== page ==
The Pentagon placed the head of the 82nd Airborne Division in charge of securing Kabul’s main airport this week after chaos on the runway temporarily halted evacuation flights from Afghanistan.
Maj. Gen. Christopher Donahue arrived in the Afghan capital to relieve pressure on the US commander overseeing the evacuation, Rear Adm. Peter Vasely, officials confirmed Wednesday.
The arrival of Donahue, who last year oversaw US and NATO special operations in Afghanistan, comes as Pentagon officials say American, Turkish, Afghan and other international forces have secured the perimeter of Hamid Karzai International Airport.
“There are no Taliban in control of any part of the airport,” Pentagon Press Secretary John Kirby told reporters on Wednesday.
The Pentagon’s change of plans at Kabul international also means Turkey’s forces are no longer functionally in command there, a US defense official confirmed Al-Monitor.
As US personnel have flowed in, they have largely taken over the security role of Turkey’s soldiers, a second defense official said. Among other tasks, Turkish troops are now coordinating non-US evacuation flights out of the NATO-run terminal, the second official said.
“The Turks remain absolutely linked-in to the security mission,” Maj. Gen. Hank Taylor, who heads regional operations at the Joint Chiefs of Staff, told reporters at the Pentagon on Tuesday.
Some 5,200 US soldiers and Marines are now on the ground at the airfield, Taylor said today. Elements of the 24th Marine Expeditionary Unit out of Qatar and the 82nd out of Fort Bragg, North Carolina, were specifically selected for the operation.
“This is what the 82nd Airborne does really well,” Kirby told reporters Tuesday. “The task of securing and operating an airfield is actually a unique task that the 82nd can do.”
Marine evacuation teams are now assisting State Department personnel at the airport’s north and east entrances, Chairman of the Joint Chiefs of Staff Gen. Mark Milley said during a press conference alongside Defense Secretary Lloyd Austin. US special operations teams have also arrived on the ground, the chairman revealed.
Yet while British airborne troops have reportedly sought to exit the base in order retrieve UK citizens around Kabul, the Americans are staying put.
“The forces that we have are focused on security at the airfield,” Austin said at the Pentagon on Wednesday.
“You know what happens if we lose the ability to provide that security, and so I don’t want to detract from that,” the defense chief told reporters.
Thousands of Afghans breached the airfield’s southern perimeter on Monday, temporarily bringing evacuation flights to a halt as people rushed the active runway in panic. The incident led to several deaths and triggered an investigation by the US Air Force.
Air traffic resumed by around 3:45 on Monday afternoon after US troops restored order, Taylor told reporters earlier this week.
Precisely how the southern side of the airfield was breached remained unclear.
According to a diplomatic memo seen by Al-Monitor, US embassy personnel reported Sunday that Taliban fighters were in control of the south side of the airport, home to a civilian air terminal. One US official said Afghan security forces had also been in the area prior to the breach.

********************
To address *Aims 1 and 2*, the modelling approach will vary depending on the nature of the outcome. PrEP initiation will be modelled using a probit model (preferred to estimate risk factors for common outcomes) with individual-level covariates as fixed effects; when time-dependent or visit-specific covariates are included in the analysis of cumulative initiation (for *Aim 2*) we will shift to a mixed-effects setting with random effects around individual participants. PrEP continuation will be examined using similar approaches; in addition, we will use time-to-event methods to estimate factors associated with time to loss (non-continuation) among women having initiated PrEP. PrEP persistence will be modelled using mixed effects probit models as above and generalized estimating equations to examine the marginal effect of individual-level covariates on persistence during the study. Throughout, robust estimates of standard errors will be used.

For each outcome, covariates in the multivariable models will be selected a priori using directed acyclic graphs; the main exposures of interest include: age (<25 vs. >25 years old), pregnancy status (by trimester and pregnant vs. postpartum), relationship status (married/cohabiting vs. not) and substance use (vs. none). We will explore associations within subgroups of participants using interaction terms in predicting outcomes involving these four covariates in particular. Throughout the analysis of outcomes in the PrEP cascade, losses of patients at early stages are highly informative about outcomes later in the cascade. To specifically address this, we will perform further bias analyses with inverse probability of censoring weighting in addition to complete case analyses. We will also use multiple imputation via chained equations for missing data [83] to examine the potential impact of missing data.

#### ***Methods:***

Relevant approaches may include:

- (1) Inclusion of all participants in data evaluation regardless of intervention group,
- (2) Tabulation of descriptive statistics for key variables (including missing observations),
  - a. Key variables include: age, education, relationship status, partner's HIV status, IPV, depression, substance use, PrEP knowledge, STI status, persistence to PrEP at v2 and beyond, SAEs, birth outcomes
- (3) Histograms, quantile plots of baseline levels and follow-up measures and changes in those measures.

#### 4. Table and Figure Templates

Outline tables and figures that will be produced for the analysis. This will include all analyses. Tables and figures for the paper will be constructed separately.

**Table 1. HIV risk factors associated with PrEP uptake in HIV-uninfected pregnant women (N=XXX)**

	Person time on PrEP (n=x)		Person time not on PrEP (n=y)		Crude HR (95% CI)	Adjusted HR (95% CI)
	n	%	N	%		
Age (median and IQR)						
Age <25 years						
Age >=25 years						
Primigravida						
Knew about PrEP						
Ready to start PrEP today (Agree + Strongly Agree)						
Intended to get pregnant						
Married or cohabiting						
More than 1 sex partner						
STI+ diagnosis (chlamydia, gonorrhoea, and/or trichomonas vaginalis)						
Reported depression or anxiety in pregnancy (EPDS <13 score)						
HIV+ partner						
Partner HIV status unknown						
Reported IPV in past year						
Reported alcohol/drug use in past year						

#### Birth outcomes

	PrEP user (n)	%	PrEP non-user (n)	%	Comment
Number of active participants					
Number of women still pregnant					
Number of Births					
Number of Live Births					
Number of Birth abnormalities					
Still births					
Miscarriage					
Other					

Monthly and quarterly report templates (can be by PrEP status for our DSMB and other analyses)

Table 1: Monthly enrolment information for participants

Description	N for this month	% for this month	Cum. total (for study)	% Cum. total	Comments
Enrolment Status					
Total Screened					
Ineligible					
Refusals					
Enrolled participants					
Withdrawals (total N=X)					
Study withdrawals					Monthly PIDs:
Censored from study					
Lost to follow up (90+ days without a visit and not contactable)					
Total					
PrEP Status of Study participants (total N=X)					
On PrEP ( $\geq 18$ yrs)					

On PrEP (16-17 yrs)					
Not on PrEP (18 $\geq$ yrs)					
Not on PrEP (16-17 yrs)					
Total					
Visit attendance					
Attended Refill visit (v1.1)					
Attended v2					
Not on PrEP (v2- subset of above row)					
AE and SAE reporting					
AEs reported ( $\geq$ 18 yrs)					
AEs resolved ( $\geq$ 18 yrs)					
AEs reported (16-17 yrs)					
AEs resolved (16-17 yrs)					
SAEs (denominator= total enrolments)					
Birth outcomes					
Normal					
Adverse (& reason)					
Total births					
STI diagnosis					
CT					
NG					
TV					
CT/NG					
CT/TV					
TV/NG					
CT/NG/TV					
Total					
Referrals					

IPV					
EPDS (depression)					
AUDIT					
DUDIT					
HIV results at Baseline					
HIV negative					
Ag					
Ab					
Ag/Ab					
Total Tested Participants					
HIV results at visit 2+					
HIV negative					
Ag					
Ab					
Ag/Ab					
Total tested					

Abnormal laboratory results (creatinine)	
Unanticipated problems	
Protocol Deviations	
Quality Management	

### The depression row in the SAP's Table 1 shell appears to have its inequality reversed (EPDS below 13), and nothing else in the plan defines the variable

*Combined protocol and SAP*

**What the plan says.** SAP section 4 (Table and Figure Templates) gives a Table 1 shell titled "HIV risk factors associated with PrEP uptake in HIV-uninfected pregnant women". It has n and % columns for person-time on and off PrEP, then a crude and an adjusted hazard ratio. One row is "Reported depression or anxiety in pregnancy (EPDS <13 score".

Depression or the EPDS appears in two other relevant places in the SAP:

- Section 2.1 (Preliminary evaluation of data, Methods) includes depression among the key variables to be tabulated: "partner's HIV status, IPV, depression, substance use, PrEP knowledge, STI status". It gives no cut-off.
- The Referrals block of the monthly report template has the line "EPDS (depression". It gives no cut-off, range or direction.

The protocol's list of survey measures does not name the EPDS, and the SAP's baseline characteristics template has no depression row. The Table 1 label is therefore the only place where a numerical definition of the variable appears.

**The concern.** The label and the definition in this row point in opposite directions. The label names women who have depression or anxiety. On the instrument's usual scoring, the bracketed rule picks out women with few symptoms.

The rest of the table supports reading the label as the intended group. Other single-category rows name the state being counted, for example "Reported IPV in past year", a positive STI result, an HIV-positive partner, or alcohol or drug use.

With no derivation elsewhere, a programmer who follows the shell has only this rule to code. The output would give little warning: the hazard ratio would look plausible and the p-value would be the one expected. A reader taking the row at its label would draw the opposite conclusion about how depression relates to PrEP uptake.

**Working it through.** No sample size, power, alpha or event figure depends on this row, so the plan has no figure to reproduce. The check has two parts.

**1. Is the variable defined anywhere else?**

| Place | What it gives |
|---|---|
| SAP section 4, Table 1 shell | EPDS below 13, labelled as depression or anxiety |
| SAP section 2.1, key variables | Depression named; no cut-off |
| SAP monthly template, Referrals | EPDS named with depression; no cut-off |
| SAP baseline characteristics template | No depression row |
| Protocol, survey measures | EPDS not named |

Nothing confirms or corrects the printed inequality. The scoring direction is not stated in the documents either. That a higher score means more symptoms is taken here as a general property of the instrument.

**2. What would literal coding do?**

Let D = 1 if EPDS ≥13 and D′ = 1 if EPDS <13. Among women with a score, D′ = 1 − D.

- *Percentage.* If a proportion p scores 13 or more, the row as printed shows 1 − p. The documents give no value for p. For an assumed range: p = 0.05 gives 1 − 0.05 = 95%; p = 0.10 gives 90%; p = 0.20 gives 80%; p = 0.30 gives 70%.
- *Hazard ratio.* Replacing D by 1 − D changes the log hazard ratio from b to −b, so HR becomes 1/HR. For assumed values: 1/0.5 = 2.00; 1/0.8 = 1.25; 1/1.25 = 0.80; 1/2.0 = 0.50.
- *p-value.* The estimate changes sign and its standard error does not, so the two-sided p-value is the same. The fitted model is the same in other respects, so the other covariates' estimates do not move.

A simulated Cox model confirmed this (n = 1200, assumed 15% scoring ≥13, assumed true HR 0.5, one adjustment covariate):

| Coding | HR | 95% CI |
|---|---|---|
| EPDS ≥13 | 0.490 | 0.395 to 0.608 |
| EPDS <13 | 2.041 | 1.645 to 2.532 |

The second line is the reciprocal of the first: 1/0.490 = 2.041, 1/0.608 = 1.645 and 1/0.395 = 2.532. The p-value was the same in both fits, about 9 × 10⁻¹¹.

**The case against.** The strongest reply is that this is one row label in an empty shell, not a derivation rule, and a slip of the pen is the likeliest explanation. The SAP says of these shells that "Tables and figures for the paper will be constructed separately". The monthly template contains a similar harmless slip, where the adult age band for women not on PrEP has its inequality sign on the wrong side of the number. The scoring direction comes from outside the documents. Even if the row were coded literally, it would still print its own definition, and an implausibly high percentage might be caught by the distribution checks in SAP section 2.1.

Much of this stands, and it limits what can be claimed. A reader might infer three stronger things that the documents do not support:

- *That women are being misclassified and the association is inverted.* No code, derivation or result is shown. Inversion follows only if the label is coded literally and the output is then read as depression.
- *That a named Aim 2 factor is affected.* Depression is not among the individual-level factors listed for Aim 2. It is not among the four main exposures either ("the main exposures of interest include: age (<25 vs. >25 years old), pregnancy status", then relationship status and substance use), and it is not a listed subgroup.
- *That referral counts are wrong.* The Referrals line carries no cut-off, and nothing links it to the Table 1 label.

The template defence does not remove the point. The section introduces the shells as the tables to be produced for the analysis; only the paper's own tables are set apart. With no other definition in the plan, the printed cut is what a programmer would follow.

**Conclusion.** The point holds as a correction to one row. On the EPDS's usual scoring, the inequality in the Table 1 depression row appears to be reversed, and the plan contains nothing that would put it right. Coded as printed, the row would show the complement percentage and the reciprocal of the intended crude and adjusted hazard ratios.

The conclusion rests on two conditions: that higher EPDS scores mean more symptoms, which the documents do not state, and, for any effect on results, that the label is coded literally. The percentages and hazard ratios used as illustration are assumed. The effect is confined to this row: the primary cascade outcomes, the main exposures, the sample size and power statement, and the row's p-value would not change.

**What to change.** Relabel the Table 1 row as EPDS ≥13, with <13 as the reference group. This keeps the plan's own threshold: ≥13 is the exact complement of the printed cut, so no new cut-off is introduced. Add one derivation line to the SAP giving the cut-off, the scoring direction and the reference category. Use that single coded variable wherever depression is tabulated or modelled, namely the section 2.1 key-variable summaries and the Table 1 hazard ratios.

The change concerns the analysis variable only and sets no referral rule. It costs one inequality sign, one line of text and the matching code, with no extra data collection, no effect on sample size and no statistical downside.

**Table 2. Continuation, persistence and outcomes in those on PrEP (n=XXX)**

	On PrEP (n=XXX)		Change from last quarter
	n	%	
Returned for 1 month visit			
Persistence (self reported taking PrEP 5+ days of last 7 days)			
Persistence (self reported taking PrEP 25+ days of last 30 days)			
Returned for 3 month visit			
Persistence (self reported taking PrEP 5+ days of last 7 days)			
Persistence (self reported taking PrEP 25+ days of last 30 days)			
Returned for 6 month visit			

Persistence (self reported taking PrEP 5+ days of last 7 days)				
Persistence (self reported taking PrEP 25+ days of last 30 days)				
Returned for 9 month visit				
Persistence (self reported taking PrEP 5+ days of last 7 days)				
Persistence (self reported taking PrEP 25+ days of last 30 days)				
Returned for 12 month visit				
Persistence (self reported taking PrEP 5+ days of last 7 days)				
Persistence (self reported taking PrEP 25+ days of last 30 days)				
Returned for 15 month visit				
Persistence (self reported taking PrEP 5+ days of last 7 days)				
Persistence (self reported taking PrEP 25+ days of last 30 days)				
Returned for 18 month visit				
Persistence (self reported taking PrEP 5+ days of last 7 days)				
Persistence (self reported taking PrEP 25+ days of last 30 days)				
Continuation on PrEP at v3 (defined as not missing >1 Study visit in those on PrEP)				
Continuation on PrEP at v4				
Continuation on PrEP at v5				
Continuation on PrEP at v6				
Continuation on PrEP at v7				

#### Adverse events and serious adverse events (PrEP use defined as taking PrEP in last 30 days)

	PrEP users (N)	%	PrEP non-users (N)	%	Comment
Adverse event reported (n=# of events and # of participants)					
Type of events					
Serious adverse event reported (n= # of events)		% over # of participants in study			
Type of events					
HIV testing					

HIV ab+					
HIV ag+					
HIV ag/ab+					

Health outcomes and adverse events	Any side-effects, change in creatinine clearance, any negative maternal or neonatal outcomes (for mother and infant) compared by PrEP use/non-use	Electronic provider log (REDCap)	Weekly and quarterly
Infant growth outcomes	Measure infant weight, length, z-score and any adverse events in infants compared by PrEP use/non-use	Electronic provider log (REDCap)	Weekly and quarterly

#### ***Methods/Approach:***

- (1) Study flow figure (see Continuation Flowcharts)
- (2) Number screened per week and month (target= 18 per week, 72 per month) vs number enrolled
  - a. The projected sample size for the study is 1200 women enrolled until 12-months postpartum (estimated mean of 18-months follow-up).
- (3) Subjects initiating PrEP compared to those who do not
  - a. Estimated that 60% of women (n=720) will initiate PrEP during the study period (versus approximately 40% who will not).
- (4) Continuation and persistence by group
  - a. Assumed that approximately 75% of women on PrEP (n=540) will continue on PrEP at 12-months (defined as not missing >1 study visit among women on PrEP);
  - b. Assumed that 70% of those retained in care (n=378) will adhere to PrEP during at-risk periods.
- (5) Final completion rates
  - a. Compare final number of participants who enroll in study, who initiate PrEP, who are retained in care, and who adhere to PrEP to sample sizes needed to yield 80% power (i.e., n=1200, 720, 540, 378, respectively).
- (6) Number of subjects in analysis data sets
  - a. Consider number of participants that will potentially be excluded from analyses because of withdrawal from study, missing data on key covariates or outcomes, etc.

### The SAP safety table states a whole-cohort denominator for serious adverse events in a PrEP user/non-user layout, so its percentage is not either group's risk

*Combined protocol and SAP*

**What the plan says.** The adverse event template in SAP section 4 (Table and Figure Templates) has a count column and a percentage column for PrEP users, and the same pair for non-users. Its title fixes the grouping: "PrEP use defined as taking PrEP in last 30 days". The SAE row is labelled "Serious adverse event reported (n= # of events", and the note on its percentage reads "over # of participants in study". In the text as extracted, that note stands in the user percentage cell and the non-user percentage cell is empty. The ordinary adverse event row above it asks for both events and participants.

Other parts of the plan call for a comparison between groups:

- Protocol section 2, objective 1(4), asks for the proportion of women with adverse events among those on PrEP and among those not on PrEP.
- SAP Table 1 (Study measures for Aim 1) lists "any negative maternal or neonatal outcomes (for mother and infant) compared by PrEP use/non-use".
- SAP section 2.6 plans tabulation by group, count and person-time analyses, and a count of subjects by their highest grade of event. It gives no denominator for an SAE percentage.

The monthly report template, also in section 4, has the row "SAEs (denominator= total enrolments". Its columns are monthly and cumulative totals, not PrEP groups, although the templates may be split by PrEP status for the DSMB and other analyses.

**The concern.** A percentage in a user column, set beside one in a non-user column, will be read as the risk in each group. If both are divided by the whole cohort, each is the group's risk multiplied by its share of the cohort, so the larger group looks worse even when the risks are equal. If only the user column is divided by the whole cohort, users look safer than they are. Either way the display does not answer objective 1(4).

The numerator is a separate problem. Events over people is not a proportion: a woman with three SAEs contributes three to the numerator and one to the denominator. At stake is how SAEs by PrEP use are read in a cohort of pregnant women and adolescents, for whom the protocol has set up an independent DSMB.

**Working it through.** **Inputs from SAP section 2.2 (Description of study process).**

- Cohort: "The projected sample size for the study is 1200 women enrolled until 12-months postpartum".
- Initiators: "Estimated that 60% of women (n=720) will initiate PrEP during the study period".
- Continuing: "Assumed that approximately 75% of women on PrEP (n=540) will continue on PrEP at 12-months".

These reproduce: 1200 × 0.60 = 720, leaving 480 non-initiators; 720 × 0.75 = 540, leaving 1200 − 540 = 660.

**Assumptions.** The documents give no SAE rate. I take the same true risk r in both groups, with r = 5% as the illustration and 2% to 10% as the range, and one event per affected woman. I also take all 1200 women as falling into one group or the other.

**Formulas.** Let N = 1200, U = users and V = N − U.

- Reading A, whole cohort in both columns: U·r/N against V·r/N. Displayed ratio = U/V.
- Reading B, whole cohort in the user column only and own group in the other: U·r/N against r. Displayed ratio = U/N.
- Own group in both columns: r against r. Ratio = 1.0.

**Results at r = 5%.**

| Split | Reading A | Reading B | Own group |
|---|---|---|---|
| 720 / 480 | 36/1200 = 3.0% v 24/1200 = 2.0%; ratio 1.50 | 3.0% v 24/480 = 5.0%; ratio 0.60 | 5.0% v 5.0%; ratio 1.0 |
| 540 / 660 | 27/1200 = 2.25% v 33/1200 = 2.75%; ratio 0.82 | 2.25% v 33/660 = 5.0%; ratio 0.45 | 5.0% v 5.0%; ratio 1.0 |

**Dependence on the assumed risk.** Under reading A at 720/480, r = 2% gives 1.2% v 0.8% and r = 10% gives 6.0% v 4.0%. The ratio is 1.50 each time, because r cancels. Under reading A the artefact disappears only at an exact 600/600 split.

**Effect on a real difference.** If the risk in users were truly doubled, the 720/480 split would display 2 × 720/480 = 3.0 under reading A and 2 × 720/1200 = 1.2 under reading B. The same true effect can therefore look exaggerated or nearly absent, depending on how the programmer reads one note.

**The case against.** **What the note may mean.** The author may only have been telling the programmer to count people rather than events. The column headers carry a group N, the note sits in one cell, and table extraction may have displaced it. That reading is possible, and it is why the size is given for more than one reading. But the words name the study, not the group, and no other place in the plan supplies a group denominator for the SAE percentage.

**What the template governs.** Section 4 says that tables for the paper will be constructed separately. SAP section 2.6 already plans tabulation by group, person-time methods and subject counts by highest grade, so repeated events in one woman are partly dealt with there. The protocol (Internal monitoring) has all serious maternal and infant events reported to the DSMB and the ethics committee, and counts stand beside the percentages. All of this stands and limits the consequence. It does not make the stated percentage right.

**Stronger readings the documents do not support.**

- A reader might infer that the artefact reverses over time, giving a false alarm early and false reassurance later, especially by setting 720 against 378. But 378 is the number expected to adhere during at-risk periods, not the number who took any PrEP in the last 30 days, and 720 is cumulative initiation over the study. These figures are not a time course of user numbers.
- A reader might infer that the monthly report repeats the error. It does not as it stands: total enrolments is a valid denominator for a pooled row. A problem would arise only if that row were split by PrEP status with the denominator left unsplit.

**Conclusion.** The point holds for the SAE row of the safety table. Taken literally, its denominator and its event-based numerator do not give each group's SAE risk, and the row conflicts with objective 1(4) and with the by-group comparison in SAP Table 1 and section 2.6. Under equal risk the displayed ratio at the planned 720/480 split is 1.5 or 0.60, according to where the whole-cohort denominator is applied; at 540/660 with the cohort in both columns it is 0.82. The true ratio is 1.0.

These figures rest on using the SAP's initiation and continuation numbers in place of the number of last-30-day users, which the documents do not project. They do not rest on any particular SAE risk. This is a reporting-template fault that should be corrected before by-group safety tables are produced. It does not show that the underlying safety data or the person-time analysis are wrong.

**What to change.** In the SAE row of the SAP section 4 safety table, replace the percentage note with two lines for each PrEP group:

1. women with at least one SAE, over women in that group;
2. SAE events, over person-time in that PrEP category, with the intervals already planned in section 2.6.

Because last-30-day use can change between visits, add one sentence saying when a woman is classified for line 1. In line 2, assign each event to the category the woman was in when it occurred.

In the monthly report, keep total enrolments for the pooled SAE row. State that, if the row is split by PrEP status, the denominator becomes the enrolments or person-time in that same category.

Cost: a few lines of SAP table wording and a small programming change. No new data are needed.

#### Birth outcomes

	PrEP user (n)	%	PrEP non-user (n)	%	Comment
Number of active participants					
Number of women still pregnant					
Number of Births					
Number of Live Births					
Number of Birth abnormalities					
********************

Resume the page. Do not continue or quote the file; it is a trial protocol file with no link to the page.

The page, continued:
By Monday afternoon, Pentagon officials declared the airfield secure.
“Our commanders at the airport are in communication with Taliban commanders on the ground,” Kirby said Tuesday. “I would just let the results speak for themselves.”
Kirby declined to discuss the “sausage-making of communications” with the insurgents, but confirmed the next day that Vasely had been leading discussions with a Taliban official with responsibility in the area.
Speaking on condition of anonymity, the second US official said the opposing sides found themselves in a “mutually beneficial” situation after Taliban fighters seized control of the airport’s south entrance following the breach on Monday. Officials who spoke to Al-Monitor said it remained unclear why the fighters took control of the gate.
Monday’s chaos at the airfield came a day after the head of all US forces in the region, Gen. Kenneth “Frank” McKenzie, negotiated a truce backed by the threat of force with Taliban officials in Doha, Qatar, on Sunday.
McKenzie, who assumed command of the dwindling Afghanistan mission in July, briefly visited Kabul airport on Tuesday to inspect US defenses and coordinate with commanders.
"There have been no hostile interactions with the Taliban and our lines of communication with the Taliban remain open, as they should be,” Austin affirmed at the Pentagon on Wednesday.
The State Department has also been in communications with the Taliban to ensure safe passage of US and other civilians to the airport. That channel was revealed by national security adviser Jake Sullivan during a press conference at the White House on Tuesday.
Questioned by a reporter, Sullivan said Biden administration officials were aware of reports that the Islamist fighters had beaten civilians and denied them access to the airport. The national security adviser said officials had addressed the issue with the insurgents.
“The safe-passage agreement is important because we aren’t outside the airport and they are,” Kirby said Wednesday, noting that talks between Vasely and the unidentified Taliban official were ongoing.
For the first time on Wednesday, US President Joe Biden affirmed the evacuation mission would continue until all US citizens are out of Afghanistan, rather than terminate on the White House's Aug. 31 withdrawal deadline.
For now, however, the US soldiers and Marines at Kabul international airport must wait for tens of thousands of evacuees to come to them.
“We don’t have the capability to go out and collect up large numbers of people,” Austin explained during Wednesday’s press briefing at the Pentagon.
“That would be a policy decision,” Milley said.